I think that playing around with it for 2 hours will teach you more than most classes on the topic. It really drives home why interactivity is such a bit deal in education.
You should also try writing a script for counting instructions in binaries. It's pretty illuminating. Here are some sample statistics
You'll see the various ways the compiler avoids emitting an actual multiplication instruction. The smallest multiplier I found that actually produced an imul: 46.
GCC produces an lea that multiplies by 5 into %rax for the return value, then another lea that multiplies that by 2 and adds the original.
As I step through an assembly language program, it gives me instant visual feedback of the contents of each register, flag, and memory.
I'm really surprised that there's nothing remotely like this on the web yet, and that I have to resort to running dosbox or freedos to have access to this super useful tool.
 - http://www.oocities.org/siliconvalley/office/6208/
I also just created a .tar.xz file of my own copy of the tutorial and uploaded it to:
I also did a base64 encoding of the same .tar.xz file and pasted it here:
The sha256 checksum of the .tar.xz file is:
Please note that this is not an official version of this tutorial. It's just what I had lying around on my disk after who knows how many years. Use at own risk.
If you want an official copy, you could try contacting the author at firstname.lastname@example.org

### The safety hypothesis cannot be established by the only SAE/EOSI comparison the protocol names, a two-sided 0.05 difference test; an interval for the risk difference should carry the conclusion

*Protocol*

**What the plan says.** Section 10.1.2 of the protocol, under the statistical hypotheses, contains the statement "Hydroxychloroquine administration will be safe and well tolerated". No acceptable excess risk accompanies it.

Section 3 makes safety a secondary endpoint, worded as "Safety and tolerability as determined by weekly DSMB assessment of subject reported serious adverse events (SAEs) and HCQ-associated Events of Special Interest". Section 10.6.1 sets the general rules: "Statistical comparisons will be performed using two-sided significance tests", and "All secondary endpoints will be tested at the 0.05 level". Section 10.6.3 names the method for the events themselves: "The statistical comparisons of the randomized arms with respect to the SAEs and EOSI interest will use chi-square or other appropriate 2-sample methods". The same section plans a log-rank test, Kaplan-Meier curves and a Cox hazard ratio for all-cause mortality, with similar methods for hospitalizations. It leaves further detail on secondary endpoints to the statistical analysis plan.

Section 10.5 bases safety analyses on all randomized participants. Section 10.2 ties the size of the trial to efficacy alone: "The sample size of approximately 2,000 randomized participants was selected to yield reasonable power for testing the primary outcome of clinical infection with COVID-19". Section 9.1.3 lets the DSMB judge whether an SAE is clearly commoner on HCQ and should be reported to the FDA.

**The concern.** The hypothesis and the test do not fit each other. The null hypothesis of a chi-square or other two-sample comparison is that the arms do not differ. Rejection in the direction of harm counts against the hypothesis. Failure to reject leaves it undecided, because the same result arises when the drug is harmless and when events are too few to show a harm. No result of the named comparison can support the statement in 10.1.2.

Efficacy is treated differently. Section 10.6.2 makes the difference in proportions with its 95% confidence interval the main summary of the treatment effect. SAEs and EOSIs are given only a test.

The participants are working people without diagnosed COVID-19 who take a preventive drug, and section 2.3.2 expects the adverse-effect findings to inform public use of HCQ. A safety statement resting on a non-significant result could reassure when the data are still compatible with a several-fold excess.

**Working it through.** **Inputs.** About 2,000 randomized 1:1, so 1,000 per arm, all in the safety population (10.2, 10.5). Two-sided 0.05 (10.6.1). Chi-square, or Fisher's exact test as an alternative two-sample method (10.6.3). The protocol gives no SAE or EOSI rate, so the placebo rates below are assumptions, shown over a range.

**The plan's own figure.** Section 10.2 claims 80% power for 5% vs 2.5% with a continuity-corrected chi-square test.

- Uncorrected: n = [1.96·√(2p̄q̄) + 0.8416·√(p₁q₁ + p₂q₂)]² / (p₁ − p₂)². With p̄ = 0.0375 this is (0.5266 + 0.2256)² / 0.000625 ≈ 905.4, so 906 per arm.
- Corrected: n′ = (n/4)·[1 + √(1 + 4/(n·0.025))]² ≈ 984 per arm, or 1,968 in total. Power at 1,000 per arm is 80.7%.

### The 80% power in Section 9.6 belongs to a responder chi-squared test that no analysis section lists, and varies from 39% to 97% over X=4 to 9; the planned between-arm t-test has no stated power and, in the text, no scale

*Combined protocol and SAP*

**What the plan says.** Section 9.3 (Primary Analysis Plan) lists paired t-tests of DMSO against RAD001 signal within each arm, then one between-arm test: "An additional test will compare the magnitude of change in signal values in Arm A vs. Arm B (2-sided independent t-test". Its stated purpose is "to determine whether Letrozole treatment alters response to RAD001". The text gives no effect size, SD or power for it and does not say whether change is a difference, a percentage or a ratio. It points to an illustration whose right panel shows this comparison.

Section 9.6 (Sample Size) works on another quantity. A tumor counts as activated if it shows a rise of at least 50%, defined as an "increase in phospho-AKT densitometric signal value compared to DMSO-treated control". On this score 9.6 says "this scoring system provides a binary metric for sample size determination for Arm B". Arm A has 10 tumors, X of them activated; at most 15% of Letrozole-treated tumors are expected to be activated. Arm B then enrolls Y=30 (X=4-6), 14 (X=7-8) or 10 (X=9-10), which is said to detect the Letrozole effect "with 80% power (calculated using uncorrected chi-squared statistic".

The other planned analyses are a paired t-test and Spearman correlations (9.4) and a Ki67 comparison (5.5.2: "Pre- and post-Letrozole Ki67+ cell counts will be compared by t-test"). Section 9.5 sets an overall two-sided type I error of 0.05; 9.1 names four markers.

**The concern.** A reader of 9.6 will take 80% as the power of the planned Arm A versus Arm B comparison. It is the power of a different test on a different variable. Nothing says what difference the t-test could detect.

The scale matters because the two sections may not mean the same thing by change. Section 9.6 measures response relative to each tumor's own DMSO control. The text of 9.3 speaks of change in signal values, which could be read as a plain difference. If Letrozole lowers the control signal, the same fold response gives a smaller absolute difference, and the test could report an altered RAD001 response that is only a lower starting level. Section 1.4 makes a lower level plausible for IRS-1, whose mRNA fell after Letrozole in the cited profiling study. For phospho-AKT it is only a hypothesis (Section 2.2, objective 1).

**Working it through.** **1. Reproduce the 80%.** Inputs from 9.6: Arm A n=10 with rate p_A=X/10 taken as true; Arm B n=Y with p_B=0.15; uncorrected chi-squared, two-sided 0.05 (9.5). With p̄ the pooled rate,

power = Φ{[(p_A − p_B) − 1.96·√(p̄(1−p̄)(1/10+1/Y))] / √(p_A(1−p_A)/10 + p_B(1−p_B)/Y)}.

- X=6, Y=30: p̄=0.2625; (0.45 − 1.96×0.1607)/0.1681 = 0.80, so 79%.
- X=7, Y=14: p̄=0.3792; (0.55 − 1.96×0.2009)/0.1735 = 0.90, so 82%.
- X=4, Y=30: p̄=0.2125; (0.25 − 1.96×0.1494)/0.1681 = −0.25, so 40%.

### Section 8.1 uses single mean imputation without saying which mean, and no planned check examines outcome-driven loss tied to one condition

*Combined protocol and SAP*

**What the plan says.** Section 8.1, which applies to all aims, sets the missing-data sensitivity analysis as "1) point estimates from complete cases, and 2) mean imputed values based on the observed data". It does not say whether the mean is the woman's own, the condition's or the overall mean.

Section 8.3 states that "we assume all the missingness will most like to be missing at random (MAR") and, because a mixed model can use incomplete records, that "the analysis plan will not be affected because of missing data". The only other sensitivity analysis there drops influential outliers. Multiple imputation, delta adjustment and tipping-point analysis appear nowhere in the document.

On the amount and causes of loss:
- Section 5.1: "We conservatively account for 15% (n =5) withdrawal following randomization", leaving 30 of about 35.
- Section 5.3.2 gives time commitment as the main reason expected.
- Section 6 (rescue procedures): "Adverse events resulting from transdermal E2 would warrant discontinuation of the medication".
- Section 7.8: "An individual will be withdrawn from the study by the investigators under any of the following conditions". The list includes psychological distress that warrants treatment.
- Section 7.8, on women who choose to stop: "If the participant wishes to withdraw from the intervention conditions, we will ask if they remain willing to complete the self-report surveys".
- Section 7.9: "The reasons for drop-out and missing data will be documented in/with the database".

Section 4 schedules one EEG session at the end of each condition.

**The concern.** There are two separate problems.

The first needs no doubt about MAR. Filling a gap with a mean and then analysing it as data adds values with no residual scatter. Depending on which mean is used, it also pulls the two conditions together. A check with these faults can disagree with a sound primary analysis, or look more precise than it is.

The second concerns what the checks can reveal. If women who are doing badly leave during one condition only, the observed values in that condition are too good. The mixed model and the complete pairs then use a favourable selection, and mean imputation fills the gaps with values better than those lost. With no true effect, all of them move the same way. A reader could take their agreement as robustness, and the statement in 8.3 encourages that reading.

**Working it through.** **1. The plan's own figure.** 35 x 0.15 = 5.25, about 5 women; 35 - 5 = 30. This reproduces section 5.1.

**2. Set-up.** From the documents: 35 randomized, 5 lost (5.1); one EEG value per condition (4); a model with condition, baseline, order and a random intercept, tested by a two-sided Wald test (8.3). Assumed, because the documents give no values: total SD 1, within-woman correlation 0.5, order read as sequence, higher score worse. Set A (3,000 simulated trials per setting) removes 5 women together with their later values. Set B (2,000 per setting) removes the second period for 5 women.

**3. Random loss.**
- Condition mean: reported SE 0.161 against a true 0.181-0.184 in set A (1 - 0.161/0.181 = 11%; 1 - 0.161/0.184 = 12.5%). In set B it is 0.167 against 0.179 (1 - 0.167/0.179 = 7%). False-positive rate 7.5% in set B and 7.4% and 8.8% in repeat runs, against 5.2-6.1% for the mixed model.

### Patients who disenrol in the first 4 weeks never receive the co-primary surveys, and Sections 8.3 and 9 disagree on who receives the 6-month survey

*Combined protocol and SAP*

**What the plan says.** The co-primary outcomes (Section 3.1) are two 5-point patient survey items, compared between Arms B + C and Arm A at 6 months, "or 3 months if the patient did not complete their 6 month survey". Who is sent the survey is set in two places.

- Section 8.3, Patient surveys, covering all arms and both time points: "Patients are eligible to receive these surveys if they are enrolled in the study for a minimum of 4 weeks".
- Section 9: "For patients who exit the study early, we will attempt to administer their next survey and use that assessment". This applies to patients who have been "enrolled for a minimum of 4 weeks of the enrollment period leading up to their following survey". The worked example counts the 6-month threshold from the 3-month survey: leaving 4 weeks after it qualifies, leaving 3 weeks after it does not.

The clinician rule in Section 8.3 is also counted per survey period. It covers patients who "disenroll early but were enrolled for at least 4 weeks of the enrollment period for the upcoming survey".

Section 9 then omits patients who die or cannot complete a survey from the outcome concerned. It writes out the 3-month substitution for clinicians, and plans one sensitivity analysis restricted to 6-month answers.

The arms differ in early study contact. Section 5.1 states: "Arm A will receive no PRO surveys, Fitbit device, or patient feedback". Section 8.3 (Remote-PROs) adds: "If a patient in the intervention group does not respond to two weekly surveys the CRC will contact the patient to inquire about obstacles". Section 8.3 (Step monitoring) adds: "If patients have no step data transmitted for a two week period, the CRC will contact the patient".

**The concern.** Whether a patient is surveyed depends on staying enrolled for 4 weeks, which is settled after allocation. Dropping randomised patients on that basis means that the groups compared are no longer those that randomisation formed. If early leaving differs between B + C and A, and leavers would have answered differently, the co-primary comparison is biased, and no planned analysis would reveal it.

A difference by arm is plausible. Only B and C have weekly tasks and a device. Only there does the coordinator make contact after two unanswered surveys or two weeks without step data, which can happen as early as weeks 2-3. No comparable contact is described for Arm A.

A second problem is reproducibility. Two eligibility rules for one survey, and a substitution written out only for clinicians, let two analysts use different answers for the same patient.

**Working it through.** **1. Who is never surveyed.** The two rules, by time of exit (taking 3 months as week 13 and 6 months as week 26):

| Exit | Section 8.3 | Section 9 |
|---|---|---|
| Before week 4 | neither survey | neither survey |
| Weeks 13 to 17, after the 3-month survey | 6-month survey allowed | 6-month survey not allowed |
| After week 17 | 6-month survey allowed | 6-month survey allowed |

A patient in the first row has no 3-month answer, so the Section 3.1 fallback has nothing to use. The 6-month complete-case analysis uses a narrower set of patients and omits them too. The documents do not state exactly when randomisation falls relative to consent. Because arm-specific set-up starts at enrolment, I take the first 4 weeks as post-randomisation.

I love it even more for using Intel x86 assembly syntax, instead of the horrible AT&T syntax.
As an aside, I was looking at the header code generated by gcc to handle the initial function call. What's the convention on how we assign parameters to registers? I'm trying stuff out, and the first paramter always seems to be edi, then esi, eax. Except when I change the types, and it turns into xmm0 and the like. And the result returned is eax too, except when it's a float, then it's xmm0. How do things know where to look?
The compiler generates code that uses the correct register. So the compiler picks a register into which it will put the result and then generates code after the calling location that gets the result from the correct register.
And yeah, there's quite a bit of surprises. E.g. I found out that gcc is smart enough to perform tail call optimizations https://godbolt.org/g/MZDmwP
Also that example, heh. I tried to go back gcc versions to see if there was a case where it didn't do TCO - nope. Also, I like how returning 0 is "xor eax, eax".
Is this the same thing as, or related to, the calling conventions that used to be used in Microsoft DOS and Windows native language / C apps some years ago - things like "long far pascal" as function declaration /definition qualifiers, and things like the fact that C pushes function arguments onto the stack (before the call) from left to right, and Pascal does it from right to left (or the other way around)? (Did some of that stuff, but it's been a while).